A new survey hosted by Survation has shown that 64% of people in the UK are keen to see new infrastructure for the electricity grid developed to help the UK economy continue to decarbonise. Respondents also felt that additional electricity infrastructure would help to boost the country's energy security. Just 5% of people surveyed were in opposition. Amongst those in support of this move, 71% indicated that they voted Conservative in the last election.
The research, commissioned by Renewable UK, found that most British people see a lack of new electricity infrastructure is a key barrier to adopting clean energy sources. 51% identified this as a moderate or severe blocker to adoption. 55% of Conservative voters felt that a lack of investment in grid infrastructure was a problem.
Nick Winster, the Electricity Networks Commissioner for the government, launched a significant report last week on ways to accelerate the development of grid infrastructure, including ensuring that communities benefit directly. This was largely proposed via guaranteed community benefit funds, that would be offered by grid developers.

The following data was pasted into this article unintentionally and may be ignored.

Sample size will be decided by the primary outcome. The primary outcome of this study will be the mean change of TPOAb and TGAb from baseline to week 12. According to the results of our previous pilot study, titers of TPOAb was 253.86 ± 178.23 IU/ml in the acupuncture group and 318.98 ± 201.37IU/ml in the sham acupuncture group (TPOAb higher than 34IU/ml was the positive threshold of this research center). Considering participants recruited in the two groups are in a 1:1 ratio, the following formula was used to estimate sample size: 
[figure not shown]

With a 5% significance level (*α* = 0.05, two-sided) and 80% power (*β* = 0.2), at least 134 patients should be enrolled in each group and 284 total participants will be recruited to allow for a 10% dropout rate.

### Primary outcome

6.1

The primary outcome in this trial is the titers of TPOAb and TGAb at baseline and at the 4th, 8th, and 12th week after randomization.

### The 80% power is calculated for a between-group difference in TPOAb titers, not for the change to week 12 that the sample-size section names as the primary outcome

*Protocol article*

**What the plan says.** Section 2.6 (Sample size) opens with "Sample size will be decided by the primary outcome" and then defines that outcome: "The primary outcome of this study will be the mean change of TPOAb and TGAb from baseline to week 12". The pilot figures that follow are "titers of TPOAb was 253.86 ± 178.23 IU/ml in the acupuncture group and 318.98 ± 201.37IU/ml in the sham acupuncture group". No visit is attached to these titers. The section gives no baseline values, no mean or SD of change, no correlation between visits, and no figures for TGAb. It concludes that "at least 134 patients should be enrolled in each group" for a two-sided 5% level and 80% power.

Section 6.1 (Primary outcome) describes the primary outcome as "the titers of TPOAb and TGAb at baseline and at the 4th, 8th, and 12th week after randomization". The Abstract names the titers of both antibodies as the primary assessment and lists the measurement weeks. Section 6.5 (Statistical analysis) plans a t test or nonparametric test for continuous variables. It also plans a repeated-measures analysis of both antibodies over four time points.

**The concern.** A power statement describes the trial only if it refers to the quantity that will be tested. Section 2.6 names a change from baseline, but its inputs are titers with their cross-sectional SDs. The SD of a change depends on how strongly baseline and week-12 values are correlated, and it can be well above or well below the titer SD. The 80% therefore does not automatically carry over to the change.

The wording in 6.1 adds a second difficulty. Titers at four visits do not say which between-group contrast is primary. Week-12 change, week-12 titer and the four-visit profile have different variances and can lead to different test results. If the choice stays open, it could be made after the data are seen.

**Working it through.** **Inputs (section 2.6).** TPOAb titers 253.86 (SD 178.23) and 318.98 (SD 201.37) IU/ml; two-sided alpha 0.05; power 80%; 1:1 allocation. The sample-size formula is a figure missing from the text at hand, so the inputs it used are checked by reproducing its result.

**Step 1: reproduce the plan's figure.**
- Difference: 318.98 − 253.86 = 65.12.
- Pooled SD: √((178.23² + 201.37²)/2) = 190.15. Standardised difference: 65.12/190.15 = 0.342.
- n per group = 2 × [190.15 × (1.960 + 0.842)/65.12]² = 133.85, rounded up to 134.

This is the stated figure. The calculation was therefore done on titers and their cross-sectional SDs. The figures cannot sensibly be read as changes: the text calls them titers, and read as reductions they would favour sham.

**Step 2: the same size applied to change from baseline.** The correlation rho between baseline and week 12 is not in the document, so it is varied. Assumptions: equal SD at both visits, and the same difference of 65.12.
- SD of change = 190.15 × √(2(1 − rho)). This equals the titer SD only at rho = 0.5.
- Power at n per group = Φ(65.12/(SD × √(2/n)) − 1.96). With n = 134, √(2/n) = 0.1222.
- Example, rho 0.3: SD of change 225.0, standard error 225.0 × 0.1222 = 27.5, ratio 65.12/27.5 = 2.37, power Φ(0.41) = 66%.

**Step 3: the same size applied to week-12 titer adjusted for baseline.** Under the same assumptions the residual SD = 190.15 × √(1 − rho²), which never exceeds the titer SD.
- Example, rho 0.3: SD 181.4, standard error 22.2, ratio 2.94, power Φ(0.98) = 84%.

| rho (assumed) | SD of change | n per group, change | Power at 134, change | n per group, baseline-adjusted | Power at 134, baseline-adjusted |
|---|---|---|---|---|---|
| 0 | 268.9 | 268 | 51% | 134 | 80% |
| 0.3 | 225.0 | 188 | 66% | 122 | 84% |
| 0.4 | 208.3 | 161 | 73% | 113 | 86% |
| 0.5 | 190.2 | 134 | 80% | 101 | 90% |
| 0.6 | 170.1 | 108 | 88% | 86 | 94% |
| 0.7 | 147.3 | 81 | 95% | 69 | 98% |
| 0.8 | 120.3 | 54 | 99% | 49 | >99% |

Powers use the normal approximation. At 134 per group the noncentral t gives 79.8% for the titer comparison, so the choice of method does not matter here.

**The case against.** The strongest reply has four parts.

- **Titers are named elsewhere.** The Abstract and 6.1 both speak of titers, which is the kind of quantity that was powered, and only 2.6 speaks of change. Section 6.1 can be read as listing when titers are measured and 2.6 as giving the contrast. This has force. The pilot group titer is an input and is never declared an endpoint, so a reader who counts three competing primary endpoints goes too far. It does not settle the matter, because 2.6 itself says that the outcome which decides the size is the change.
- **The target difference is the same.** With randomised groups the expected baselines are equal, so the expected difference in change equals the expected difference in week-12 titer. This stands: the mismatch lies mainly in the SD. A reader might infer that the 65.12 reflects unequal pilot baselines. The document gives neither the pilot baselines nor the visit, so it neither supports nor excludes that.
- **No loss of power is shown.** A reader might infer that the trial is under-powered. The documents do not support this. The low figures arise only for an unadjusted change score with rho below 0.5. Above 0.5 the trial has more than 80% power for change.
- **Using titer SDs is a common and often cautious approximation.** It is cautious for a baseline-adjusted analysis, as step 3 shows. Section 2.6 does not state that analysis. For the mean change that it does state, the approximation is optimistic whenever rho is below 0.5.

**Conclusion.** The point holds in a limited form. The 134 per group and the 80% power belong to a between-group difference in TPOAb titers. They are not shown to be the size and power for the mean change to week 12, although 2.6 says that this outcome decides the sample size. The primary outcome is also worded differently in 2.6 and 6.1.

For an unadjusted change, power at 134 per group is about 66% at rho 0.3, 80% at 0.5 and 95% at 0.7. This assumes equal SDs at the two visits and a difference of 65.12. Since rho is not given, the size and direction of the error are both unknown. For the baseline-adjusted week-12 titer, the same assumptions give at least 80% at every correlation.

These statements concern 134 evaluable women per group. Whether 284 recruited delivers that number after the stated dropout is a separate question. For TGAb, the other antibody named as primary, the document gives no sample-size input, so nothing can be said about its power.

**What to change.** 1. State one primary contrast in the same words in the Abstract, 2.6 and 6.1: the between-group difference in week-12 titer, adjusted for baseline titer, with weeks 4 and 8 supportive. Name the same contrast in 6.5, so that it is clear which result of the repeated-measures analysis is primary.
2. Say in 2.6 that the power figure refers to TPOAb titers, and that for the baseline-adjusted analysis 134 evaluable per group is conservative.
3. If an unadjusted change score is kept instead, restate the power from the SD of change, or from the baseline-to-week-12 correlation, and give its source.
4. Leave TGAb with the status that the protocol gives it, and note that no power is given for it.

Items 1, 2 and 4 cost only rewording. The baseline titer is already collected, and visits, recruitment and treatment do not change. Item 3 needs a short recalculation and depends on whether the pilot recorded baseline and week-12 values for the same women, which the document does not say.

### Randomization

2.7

Respondents also flagged up that they wanted to have a say in what was installed, with guidance from grid developers to help them understand the different pylon designs and cable locations. People also felt that more clarity on these issues could maximise job creation, investment and energy security, and 62% said that climate change was an important topic to them.
Renewable UK said that the research showed that most people wanted to see vital new electricity grid infrastructure being developed to support the UK's transition to a low carbon economy, despite some earlier media reports to the contrary. They called on the government to forge ahead with concrete grid development plans and timescales.